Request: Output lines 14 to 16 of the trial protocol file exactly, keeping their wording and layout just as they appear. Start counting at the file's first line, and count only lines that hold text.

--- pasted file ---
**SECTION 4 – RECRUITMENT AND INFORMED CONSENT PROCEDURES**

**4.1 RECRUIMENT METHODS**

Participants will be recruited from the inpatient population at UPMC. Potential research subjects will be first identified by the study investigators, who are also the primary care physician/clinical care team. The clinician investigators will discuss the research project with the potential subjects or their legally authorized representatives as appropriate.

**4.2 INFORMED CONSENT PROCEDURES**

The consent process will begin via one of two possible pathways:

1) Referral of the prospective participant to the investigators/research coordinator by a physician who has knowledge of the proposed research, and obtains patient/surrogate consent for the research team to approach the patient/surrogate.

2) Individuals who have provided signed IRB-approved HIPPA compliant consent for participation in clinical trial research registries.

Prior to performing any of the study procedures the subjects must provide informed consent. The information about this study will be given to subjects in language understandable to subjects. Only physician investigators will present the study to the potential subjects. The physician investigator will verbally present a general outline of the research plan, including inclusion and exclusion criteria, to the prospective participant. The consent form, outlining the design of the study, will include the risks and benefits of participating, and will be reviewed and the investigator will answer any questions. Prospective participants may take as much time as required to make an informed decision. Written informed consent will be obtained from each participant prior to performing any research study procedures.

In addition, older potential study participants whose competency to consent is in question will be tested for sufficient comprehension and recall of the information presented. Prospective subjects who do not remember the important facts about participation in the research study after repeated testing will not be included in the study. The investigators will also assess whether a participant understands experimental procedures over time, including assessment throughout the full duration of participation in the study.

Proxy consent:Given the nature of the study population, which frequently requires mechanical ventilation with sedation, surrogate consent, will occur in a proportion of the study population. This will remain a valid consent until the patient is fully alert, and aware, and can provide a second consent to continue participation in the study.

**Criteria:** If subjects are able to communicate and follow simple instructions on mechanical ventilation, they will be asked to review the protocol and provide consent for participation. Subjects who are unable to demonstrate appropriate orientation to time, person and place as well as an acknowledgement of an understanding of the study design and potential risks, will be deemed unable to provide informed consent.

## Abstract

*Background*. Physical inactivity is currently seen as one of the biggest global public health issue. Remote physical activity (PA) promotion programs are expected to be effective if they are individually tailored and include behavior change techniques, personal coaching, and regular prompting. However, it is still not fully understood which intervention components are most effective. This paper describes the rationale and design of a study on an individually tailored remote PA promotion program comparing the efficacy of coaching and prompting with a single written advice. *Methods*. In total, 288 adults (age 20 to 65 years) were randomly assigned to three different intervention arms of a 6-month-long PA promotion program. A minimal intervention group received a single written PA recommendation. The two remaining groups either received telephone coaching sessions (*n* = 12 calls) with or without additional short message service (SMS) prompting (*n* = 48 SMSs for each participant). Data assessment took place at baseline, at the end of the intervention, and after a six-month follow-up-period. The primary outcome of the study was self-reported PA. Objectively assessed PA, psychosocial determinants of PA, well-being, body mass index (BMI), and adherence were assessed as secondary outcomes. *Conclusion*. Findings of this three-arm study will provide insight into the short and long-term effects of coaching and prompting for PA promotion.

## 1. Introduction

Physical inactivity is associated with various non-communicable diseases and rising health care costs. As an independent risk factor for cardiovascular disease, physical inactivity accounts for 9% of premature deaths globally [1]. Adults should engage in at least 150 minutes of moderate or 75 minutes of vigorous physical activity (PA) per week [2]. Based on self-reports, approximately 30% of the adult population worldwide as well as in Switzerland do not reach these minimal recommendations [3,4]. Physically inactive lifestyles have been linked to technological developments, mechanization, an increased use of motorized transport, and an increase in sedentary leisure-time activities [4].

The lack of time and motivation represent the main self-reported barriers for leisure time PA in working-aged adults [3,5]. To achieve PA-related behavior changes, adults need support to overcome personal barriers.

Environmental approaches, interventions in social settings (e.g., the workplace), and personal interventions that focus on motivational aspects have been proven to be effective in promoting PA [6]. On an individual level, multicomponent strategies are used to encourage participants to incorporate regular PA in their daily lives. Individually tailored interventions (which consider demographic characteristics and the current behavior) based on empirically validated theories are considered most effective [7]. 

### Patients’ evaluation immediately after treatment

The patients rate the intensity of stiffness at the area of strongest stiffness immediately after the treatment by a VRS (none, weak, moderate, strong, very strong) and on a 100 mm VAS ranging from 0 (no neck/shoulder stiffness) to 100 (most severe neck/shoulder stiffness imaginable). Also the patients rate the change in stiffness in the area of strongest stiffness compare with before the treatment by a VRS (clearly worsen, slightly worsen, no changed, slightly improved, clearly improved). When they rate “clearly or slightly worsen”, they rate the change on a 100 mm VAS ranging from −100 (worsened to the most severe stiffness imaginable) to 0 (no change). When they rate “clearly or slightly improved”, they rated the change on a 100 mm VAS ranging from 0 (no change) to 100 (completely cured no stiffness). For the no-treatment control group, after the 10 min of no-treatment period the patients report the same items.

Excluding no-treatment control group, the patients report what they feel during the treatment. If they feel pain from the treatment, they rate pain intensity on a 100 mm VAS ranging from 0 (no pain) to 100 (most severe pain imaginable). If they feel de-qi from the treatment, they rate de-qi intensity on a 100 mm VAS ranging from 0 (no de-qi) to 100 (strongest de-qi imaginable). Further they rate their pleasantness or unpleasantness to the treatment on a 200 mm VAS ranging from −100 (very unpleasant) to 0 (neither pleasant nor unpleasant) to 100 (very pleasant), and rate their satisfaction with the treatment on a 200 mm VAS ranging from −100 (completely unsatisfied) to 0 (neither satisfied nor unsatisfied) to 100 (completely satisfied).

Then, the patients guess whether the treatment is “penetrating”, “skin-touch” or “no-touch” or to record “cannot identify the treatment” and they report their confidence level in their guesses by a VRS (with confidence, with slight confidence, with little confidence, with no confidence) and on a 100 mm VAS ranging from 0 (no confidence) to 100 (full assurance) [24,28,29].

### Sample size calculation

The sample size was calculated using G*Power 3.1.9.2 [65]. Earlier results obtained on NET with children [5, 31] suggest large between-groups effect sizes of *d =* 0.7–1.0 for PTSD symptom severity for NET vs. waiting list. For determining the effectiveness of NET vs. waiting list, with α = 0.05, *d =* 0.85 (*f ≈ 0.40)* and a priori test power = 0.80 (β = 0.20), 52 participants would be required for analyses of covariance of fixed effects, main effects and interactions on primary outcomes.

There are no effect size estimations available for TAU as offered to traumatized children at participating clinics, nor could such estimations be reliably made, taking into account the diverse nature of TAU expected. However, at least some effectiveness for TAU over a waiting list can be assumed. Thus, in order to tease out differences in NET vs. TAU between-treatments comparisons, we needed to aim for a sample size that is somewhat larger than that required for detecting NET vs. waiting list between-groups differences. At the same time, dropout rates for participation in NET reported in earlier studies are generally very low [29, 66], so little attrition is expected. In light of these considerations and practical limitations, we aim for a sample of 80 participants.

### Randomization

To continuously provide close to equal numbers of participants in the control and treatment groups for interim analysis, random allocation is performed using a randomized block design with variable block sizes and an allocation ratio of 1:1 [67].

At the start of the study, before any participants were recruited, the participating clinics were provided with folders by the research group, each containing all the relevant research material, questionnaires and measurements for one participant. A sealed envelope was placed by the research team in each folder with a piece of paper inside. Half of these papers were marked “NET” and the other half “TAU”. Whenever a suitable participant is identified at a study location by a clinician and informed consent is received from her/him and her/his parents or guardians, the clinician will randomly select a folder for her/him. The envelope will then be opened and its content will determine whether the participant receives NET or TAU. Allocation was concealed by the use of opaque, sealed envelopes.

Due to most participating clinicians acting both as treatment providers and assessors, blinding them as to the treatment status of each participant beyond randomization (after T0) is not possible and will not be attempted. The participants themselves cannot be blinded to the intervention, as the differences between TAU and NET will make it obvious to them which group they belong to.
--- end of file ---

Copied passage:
## 1. Introduction

Physical inactivity is associated with various non-communicable diseases and rising health care costs. As an independent risk factor for cardiovascular disease, physical inactivity accounts for 9% of premature deaths globally [1]. Adults should engage in at least 150 minutes of moderate or 75 minutes of vigorous physical activity (PA) per week [2]. Based on self-reports, approximately 30% of the adult population worldwide as well as in Switzerland do not reach these minimal recommendations [3,4]. Physically inactive lifestyles have been linked to technological developments, mechanization, an increased use of motorized transport, and an increase in sedentary leisure-time activities [4].

The lack of time and motivation represent the main self-reported barriers for leisure time PA in working-aged adults [3,5]. To achieve PA-related behavior changes, adults need support to overcome personal barriers.